Welcome to week three of my ADHD and creativity series! During Week 1, I talked about how exercise shattered my writer’s block and helped me double my word counts from February through March. Last week, I talked about how meditation helps facilitate the growth of new dopamine receptors to help soak up all those lovely exercise endorphins, and how meditating when transitioning between tasks helps me focus better.
This week, I’ll be talking about my pre-writing ritual and how writing at the same time every day, doing the same things before you write each day, or both can help get your brain primed for creative work.
First, on my pre-writing routine. I’m religious, so I’ll say that up front. I also write full time, so I have a bit more time for a lengthy writing ritual before I start my work each day.
After breakfast, I head downstairs to my mini-gym and do the first of two short workouts (around 30-45 minutes each) each day. I then move over to my altar room and do a set of daily prayers and devotions to align myself with my purpose. A version of this could be a mind-clearing meditation or a short daily reading related to whatever it is you’re writing about, if you’re not religious. I then head to my office, power up the computer, and dump 3 pages of stream of consciousness into a running word document I use as a journal. If I’m stressed out about anything, having doubts, anxieties, in a really good mood, or just can’t stop thinking about something, writing it all down REALLY helps with purging it before I get started.
I then do a 10 minute meditation, cement my purpose at the end, and start my first writing task of the day. I break my day into two deep work (read: writing) periods and two shallow work (read: journaling, blog posts, correspondence, marketing, submissions, lunch, etc) periods, and I’ll cover why I do this next week. Suffice to say my first deep work period follows the above, and for my second I do my second workout and another meditation.
Doing this specific set of tasks each day before I write brings two main benefits. One: it ensures I actually do these things consistently every day. Journalling is known to help aid in emotional regulation for both ADHD and neurotypical folks, and getting crap out of my head before I start writing means that crap isn’t going to stop me from writing. We’ve already talked about the myriad benefits of meditation. And working out. By making each of these steps a part of my pre-writing ritual, I’m training myself to get them done every day, and giving myself the best time frame to reap the immediate benefits to my productivity in that moment.
The second is a bit more complex. A daily ritual, like a habit, activates parts of the brain your mind comes to associate with tasks that come afterward. E.G., if you drink the exact same tea just before you start to brainstorm for writing, or wear the same hat or outfit or go to work at the same time, the parts of your brain that work together for brainstorming light up like neon signs in Vegas immediately afterward. This works particularly well if you can do these things at the same time every day, as this adds the dual benefit of engaging your Circadian Rhythms, or the parts of your nervous system involved in when to be more active and when to sleep.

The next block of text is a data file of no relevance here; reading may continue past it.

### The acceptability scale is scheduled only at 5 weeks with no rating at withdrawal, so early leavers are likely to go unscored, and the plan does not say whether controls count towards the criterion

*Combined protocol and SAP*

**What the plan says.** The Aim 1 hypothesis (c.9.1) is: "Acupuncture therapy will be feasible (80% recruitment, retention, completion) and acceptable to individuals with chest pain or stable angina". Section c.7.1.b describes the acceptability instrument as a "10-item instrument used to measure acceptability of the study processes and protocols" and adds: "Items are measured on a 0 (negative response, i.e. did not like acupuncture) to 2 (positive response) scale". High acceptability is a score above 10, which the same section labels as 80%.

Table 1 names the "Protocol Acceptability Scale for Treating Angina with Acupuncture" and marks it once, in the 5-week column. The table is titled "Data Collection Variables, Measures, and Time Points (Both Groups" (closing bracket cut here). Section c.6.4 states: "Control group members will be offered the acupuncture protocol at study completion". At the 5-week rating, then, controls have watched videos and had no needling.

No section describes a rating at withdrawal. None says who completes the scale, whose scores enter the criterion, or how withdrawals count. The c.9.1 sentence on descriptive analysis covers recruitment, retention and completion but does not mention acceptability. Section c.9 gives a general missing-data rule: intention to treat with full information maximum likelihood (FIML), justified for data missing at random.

So what can you do if you can’t write at the exact same time every day because of a day job with an unpredictable schedule or something else? This is where the behavioral rituals really shine. Back to the tea example – if you use a number of different herbal teas and only drink them just before you engage in a specific writing task, then your brain will come to recognize those sensory experiences as being prep for practicing that task.
Tea isn’t the only thing you can use, obviously. Specific exercises, particular visualizations for meditation (there’s a fantastic creativity meditation on Headspace that works really well for this), putting on a whistling kettle or playing a specific musical album, the sky’s the limit. As long as it’s something you only do before you engage in creative work, most things that engage the senses in some way can function as a pre-writing ritual. The key is consistency. If you choose a musical album, you can’t just randomly play it in your car or you’ll be working against all that training you’ve put yourself through to tie the sounds with writing.
And it does take a bit of training. It took me about two months before my pre-work ritual really sank in, and it may have even been sped up because I’d been doing at least a few of those things for years before writing prior to the setup of my office. The level of detail and complexity of behavior is a personal choice, but I caution you not to give up on the practice if it takes a while to sink in. Often the shift in mindset is a subtle one, and you won’t really physically see the benefits unless you’re doing some kind of tracking outside of just word counts.
I have my word count and habit tracking spreads opposite each other in my bullet journal so it’s really easy to see what happens if I skip one of my essential pre-work rituals. Having the immediate feedback and seeing the numbers grow over time confirmed my internal feeling that this pre-work set of tasks really does benefit me.
Next week I’ll cover Deep Work: Rules for Focused Success in a Distracted World by Cal Newport and why I segment my work day the way I do. This particular post extends beyond creative work, and I’m hoping some of you can find some use for it in your day jobs as well. See you next week!